Pressure Transient Analysis (PTA) is a sophisticated method for interpreting well and reservoir performance based on the analysis of pressure changes over time. Here’s a simplified overview of how a pressure transient analysis is typically conducted:

  1. Data Collection: The first step involves collecting pressure data from a well after a production or injection change. This can be initiated by a well shut-in, a change in production rate, or starting/stopping an injection. The pressure is measured at the wellbore, and the data collected over time reflects how the reservoir responds to the change.
  2. Pressure Buildup or Drawdown Test: Depending on the test, the well may be shut in after a period of production (pressure buildup test) or opened to produce at a measured rate (drawdown test). In a buildup test, the well is closed, and the pressure increase is recorded. In a drawdown test, the well is opened, and the decrease in pressure is observed.
  3. Data Analysis:
    • Plotting: The collected pressure data and time are plotted on specific types of graphs, such as semilog plots or diagnostic plots, to identify trends and anomalies.
    • Type Curves: These plots are compared against standard or generated type curves that represent theoretical reservoir responses, helping to match the observed data with known reservoir behaviors.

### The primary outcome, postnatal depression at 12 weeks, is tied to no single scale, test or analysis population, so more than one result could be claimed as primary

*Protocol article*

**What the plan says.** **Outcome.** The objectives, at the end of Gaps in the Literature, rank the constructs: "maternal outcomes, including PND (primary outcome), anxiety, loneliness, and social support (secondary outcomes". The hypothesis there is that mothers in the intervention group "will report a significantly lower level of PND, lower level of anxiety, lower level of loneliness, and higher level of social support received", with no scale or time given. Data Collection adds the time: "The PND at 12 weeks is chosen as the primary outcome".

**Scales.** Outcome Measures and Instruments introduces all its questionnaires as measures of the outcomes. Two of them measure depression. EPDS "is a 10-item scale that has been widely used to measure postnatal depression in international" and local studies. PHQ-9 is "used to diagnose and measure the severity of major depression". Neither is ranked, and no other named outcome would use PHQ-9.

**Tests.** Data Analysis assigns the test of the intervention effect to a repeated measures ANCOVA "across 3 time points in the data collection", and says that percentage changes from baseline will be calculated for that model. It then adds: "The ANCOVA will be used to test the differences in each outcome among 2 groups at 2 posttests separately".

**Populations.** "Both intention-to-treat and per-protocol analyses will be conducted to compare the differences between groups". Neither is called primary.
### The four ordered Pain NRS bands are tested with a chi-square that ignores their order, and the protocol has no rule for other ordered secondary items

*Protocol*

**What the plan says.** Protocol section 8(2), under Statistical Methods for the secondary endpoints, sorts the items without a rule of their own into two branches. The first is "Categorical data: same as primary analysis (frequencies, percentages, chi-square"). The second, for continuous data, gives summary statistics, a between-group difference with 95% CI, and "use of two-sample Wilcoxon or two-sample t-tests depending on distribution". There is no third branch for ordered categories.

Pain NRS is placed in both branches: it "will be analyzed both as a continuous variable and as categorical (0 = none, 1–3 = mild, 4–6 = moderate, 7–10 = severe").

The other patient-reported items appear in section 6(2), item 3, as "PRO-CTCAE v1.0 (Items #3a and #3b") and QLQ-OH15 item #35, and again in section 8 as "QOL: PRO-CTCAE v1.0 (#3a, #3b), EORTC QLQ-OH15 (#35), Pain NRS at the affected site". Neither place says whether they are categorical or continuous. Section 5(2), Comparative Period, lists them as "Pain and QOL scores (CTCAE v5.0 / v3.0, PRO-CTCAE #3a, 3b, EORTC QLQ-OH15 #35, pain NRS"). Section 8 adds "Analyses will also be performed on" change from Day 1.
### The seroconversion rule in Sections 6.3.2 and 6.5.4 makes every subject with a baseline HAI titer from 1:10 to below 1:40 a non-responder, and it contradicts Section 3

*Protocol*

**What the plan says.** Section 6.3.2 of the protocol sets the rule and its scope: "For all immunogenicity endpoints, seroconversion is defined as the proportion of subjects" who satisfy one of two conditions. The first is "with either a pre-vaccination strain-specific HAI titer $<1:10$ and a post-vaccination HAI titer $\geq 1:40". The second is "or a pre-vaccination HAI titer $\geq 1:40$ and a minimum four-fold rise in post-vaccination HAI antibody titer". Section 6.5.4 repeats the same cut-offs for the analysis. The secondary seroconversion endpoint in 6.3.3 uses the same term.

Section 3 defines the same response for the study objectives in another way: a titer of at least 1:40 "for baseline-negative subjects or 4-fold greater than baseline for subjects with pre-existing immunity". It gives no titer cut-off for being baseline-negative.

4. Interpretation: Using various models and equations, such as the Horner plot method for buildup tests or the Agarwal-Gardner method for drawdown analysis, the data is interpreted to extract key reservoir characteristics such as:
    • Permeability
    • Skin factor (damage or enhancement near the wellbore)
    • Reservoir boundary effects
    • Boundary distances
    • Reservoir pressure
  5. Software and Models: Specialized software and analytical/numerical models are often used to process the data, fit curves, and interpret the results. This allows for the estimation of reservoir properties and the assessment of well performance.
  6. Application of Results: The insights gained from PTA are used to make decisions on reservoir management, well completions, stimulation requirements, and production optimization.